Even law, usually thought of today as a unified product of government, has a pluralist history. As Harold Berman writes in Law and Revolution, "Perhaps the most distinctive characteristic of the Western legal tradition is the coexistence and competition within the same community of diverse jurisdictions and diverse legal systems.... Legal pluralism originated in the differentiation of the ecclesiastical polity from secular polities.... Secular law itself was divided into various competing types, including royal law, feudal law, manorial law, urban law, and mercantile law. The same person might be subject to the ecclesiastical courts in one type of case, the king's court in another, his lord's court in a third, the manorial court in a fourth, a town court in a fifth, a merchants' court in a sixth." Even more important, individuals had at least some degree of choice among courts, which encouraged all the legal systems to dispense good law.

In all these ways people in the West developed a deep skepticism about concentrated power. When kings, especially Louis XIV in France and the Stuart kings in Britain, began to claim more power than they had traditionally had, Europeans resisted. The institutions of civil society and self-government proved stronger in England than on the Continent, and the Stuarts' attempt to impose royal absolutism ended ignominiously, with the beheading of Charles I in 1649.

Modern liberal ideas emerged as a response to absolutism, in the attempt to protect liberty from an overweening state. Especially in England, the Levellers, John Locke, and the opposition writers of the eighteenth century developed a defense of religious toleration, private property, freedom of the press, and free markets for labor and commerce.

In the following selections, Thomas Paine takes those opposition ideas a step further: Government itself is at best "a necessary evil." The first king was no doubt just "the principal ruffian of some restless gang," and the English monarchy itself began with a "French bastard, landing with an armed banditti." There was no divinity in the powers that be, and the people were thus justified in rebelling against a government that exceeded its legitimate powers.

Once the American Revolution was successful, James Madison and other Americans set out on another task: creating a government on liberal principles, one that would secure the benefits of civil society and not extend itself beyond that vital but minimal task. His solution was the United States Constitution, which he defended, along with Alexander Hamilton and John Jay, in a series of newspaper essays that came to be known as The Federalist Papers, the most important American contribution to political philosophy. In the famous Federalist no. 10, he explained how the limited government of a large territory could avoid falling prey to factional influence and majoritarian excesses. If Madison and his colleagues might be viewed as conservative libertarians, many of the Anti-Federalists were more radical libertarians, who feared that the Constitution would not adequately limit the federal government and whose efforts resulted in the addition of a Bill of Rights.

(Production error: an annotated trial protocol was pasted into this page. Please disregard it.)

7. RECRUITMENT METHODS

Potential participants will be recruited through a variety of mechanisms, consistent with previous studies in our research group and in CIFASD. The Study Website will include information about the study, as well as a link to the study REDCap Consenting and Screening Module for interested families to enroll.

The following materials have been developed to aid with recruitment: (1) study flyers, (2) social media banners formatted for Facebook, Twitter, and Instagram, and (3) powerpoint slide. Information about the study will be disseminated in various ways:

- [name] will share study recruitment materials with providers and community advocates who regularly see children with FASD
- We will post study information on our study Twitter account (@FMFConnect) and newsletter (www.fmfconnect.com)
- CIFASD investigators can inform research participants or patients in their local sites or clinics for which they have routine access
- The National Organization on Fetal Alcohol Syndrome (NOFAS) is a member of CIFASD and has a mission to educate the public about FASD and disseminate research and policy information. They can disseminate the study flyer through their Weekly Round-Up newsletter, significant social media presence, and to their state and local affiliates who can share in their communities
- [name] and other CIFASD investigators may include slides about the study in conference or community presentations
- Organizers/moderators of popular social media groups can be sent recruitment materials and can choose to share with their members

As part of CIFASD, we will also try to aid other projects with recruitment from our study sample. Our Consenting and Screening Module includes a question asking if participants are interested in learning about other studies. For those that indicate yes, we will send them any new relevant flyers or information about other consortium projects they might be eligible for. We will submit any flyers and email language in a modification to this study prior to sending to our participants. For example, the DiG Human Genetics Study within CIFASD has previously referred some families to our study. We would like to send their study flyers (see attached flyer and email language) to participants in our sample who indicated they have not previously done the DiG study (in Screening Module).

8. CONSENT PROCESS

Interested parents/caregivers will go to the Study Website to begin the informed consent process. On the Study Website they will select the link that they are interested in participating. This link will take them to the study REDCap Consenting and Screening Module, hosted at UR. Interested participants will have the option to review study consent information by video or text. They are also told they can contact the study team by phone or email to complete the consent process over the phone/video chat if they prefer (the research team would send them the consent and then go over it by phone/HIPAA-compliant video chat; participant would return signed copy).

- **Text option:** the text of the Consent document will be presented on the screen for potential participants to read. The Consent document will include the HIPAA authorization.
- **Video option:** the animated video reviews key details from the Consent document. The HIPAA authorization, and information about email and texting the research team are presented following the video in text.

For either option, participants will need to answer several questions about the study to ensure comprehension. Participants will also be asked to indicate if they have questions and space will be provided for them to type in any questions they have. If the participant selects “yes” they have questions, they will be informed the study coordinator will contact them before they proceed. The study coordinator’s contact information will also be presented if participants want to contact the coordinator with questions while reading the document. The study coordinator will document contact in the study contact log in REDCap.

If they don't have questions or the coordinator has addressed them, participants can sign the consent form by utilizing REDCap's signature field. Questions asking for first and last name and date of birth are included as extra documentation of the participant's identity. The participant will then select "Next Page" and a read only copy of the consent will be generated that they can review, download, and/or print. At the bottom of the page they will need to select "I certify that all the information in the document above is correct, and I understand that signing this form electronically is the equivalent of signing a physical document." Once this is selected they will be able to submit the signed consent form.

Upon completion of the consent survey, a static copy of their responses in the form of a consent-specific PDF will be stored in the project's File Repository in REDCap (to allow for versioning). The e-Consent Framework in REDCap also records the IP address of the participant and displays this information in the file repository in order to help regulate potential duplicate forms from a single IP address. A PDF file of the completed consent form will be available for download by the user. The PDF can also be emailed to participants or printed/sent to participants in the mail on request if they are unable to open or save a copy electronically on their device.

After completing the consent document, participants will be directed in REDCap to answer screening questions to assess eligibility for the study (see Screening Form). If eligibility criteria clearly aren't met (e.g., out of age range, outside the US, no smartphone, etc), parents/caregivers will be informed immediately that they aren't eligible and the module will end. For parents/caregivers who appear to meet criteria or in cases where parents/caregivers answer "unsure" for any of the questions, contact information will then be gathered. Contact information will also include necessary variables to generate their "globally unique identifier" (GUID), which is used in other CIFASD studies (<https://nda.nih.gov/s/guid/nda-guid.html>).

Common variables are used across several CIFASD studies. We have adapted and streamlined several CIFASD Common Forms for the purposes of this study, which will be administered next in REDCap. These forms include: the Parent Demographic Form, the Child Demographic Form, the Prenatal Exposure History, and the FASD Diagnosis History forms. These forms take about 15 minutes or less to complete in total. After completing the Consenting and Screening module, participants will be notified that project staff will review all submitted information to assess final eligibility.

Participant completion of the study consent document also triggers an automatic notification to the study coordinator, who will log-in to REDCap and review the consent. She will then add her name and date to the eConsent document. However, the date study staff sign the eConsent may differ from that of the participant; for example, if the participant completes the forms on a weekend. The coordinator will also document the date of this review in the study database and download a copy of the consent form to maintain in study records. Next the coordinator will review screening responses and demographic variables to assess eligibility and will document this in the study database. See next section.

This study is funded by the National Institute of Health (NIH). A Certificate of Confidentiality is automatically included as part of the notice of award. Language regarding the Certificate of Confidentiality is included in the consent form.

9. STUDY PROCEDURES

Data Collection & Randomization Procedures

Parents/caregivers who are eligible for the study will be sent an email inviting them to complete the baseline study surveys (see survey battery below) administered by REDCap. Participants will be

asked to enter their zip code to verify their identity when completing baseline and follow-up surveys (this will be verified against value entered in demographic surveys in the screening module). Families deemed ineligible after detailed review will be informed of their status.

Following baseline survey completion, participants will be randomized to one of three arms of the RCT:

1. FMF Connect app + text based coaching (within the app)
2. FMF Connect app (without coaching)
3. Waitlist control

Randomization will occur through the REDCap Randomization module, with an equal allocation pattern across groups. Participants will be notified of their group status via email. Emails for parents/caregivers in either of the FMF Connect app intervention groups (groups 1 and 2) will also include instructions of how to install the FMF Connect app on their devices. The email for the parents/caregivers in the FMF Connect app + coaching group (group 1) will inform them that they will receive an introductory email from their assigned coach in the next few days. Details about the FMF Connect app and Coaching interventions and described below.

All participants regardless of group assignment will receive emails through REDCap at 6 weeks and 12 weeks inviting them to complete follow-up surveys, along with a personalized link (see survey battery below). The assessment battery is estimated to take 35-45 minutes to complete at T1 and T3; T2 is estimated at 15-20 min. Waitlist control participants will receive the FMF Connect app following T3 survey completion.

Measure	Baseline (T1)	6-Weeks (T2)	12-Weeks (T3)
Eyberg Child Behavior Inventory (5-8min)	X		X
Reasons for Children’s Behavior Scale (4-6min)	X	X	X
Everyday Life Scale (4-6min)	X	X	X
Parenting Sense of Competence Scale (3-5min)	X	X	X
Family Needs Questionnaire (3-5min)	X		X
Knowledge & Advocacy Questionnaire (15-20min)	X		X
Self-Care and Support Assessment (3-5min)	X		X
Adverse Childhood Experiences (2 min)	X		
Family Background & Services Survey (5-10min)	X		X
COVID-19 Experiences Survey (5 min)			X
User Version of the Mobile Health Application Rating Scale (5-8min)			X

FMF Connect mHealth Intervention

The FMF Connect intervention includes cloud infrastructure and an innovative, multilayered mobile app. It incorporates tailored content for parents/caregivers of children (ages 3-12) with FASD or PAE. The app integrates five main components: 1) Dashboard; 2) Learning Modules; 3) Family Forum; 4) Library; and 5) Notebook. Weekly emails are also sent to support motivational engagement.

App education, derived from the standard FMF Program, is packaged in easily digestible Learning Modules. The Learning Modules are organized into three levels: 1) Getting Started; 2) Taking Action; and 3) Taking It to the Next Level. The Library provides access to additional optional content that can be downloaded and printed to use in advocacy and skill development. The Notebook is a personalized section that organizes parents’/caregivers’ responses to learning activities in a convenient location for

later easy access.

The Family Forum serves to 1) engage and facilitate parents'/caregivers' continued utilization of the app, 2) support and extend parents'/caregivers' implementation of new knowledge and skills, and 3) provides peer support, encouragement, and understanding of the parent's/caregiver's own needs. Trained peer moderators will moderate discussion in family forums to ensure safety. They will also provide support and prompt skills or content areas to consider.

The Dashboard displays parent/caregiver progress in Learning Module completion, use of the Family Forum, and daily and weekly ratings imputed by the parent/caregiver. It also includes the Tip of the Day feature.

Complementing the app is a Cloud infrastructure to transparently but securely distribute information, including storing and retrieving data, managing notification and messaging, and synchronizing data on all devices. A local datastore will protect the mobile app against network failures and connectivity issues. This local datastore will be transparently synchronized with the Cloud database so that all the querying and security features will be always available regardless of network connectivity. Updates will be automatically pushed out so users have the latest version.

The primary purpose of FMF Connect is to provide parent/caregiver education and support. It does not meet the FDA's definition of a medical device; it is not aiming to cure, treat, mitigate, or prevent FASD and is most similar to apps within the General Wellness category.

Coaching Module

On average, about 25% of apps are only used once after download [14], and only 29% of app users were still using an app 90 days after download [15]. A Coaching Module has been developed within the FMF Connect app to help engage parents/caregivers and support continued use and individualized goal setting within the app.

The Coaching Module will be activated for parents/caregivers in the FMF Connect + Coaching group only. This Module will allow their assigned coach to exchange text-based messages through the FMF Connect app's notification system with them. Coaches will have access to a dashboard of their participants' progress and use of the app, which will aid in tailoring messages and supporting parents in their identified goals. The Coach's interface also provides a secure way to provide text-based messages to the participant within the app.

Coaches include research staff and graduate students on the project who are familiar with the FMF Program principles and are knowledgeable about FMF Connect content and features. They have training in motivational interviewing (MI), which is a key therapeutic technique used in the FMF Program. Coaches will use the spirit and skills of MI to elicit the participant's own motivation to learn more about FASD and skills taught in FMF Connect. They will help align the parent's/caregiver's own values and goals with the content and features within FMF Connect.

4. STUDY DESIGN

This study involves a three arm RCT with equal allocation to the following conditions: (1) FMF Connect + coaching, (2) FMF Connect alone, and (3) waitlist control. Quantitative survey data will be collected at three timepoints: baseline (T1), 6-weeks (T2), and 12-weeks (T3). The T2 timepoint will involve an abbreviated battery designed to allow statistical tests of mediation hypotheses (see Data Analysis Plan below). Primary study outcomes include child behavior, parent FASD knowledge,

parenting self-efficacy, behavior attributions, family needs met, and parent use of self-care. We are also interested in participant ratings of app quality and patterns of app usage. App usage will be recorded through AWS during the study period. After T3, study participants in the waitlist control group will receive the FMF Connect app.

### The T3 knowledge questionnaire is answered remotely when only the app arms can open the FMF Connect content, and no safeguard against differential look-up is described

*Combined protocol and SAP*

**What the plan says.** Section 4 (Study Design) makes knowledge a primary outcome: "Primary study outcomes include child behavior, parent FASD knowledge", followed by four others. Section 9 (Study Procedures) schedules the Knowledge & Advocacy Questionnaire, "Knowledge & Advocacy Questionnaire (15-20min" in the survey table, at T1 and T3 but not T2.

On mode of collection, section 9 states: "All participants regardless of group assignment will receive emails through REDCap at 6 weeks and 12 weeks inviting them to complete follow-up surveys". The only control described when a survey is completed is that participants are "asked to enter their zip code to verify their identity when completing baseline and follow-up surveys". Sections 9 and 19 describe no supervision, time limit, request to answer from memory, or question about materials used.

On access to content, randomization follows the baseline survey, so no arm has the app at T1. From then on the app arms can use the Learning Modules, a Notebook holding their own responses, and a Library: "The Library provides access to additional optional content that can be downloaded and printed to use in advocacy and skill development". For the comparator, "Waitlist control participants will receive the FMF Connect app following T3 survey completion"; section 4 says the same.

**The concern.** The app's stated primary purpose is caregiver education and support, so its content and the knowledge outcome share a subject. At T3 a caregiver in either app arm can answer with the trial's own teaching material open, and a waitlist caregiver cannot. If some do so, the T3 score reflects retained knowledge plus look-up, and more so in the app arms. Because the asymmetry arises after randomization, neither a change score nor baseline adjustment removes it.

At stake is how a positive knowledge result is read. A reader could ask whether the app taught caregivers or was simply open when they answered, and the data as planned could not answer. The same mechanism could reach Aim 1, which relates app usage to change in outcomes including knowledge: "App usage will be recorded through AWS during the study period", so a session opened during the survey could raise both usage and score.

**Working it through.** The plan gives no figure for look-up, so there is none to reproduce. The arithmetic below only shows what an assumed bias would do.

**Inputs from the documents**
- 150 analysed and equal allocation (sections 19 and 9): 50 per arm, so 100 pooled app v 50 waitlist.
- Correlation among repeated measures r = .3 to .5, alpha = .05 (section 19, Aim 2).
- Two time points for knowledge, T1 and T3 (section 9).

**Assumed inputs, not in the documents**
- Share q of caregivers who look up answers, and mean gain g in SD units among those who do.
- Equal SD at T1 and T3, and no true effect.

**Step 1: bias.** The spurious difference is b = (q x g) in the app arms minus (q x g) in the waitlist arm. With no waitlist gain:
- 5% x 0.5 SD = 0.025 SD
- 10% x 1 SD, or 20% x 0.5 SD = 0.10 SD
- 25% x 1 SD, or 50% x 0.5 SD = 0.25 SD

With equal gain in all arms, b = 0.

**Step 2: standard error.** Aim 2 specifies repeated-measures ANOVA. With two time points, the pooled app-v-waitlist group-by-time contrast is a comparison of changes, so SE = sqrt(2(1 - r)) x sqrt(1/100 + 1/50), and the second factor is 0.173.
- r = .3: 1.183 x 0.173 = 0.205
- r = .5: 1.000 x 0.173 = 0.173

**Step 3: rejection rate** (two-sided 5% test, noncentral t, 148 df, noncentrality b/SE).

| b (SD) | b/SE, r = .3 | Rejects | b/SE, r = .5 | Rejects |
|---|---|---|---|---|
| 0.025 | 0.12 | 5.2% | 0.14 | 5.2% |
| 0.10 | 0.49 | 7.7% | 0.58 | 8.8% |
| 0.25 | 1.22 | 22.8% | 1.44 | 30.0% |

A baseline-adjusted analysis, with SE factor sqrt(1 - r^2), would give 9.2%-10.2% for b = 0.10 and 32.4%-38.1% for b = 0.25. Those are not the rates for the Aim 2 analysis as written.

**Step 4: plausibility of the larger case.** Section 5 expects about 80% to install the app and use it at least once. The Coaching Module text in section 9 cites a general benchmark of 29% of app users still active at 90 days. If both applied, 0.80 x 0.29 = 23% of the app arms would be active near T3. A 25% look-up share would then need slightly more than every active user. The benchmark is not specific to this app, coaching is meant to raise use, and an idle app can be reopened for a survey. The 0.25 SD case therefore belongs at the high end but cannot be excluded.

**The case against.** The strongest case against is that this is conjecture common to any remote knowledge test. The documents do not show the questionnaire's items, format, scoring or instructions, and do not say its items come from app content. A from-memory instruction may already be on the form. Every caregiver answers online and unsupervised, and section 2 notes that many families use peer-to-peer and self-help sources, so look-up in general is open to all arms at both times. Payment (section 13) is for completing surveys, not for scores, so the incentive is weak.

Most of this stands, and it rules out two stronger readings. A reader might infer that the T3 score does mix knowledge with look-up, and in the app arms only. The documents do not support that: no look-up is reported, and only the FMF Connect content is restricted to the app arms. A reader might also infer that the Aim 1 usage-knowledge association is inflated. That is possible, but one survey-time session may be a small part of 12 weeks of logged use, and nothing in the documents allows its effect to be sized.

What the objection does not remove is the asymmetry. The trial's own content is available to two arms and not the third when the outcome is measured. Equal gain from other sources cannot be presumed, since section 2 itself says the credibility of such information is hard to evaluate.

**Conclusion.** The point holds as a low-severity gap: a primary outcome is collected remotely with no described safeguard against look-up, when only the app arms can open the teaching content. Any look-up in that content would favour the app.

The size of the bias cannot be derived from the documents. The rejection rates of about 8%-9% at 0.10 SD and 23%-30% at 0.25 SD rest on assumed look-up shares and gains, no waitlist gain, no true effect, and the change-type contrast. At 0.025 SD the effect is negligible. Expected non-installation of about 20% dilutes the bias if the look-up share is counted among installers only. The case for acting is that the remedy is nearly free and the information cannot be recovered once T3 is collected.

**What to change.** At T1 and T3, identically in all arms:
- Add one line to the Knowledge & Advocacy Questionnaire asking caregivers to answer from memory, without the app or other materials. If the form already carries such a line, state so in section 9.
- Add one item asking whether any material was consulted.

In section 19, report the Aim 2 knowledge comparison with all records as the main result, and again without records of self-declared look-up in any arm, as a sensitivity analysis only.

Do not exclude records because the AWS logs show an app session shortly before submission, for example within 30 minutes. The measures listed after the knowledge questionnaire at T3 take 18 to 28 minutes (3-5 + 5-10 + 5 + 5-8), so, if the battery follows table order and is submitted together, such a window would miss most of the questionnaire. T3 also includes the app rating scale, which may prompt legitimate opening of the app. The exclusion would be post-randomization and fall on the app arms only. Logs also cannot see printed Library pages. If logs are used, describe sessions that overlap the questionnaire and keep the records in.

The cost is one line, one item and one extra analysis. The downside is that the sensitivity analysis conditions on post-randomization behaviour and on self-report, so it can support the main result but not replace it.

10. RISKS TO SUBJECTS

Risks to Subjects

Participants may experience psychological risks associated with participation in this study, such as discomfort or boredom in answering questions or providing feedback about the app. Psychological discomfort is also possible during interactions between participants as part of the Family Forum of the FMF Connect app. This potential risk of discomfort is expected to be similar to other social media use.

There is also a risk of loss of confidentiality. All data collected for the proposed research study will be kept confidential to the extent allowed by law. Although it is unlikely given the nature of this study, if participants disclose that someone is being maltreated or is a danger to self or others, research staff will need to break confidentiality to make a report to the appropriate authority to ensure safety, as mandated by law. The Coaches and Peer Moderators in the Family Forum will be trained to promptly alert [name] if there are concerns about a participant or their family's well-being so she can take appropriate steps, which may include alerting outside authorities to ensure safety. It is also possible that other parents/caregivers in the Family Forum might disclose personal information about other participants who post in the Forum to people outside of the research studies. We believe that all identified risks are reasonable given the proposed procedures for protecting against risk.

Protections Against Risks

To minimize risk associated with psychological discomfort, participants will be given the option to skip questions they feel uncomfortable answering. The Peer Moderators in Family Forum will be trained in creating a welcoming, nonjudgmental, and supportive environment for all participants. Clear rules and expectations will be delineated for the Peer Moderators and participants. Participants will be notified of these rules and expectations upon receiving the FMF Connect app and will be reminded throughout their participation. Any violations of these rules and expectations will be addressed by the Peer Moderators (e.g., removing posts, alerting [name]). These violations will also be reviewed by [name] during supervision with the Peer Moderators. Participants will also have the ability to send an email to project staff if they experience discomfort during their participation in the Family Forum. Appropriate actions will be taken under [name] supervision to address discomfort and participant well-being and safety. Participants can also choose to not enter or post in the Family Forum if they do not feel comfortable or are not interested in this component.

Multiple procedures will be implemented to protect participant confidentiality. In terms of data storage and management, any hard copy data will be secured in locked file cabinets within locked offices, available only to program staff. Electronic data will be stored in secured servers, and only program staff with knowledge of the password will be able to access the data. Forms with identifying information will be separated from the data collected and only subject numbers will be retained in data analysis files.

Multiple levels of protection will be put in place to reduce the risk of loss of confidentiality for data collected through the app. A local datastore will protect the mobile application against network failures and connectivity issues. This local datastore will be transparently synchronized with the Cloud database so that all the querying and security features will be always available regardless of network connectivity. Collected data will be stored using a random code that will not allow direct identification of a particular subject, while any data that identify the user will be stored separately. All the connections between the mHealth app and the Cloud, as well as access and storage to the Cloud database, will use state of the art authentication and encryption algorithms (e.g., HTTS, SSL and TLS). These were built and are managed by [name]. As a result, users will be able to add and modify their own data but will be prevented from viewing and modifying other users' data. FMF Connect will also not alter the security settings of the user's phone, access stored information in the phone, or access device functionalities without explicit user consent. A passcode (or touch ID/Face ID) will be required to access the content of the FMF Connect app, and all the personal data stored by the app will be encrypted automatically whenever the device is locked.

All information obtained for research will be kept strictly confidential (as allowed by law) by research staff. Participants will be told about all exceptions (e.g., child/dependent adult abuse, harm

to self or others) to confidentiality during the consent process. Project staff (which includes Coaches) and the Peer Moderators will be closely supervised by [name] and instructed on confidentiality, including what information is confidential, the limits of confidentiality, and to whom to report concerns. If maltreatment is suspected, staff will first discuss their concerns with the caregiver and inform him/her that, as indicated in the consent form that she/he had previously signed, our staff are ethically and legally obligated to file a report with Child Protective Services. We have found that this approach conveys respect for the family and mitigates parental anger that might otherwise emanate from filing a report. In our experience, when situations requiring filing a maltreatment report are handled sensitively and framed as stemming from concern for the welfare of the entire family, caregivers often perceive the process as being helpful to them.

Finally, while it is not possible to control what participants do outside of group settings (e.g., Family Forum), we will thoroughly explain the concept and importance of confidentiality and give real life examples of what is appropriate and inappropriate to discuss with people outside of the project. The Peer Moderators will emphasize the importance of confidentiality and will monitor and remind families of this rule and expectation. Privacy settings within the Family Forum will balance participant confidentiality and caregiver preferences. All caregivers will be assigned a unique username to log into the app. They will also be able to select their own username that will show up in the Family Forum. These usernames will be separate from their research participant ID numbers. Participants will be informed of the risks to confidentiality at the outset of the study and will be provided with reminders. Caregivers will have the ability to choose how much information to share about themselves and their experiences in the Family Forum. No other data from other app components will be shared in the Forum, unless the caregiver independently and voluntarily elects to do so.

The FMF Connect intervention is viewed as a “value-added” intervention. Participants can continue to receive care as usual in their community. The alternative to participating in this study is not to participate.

Forty years after the Constitution was ratified, a young Frenchman named Alexis de Tocqueville came to America to observe the world's first liberal country. His reflections became one of the most important works in liberal political theory, Democracy in America. He warned that a country based on political equality might develop a new kind of despotism, one that would, like a nurturing parent, "cover the surface of society with a network of small complicated rules, minute and uniform." Americans would have to be eternally vigilant to protect their hard-won liberty.

In one of the most enduring liberal texts, On Liberty, John Stuart Mill set forth his principle that "the only purpose for which power can be rightfully exercised over any member of a civilized community, against his will, is to prevent harm to others." (Other libertarian scholars would argue that "harm" is too vague a standard and that the better formulation would be "to protect the well-defined rights of life, liberty, and property.") He also argued that the tasks of government should be limited—even if it might perform some task better than civil society—to avoid "the great evil of adding unnecessarily to its power."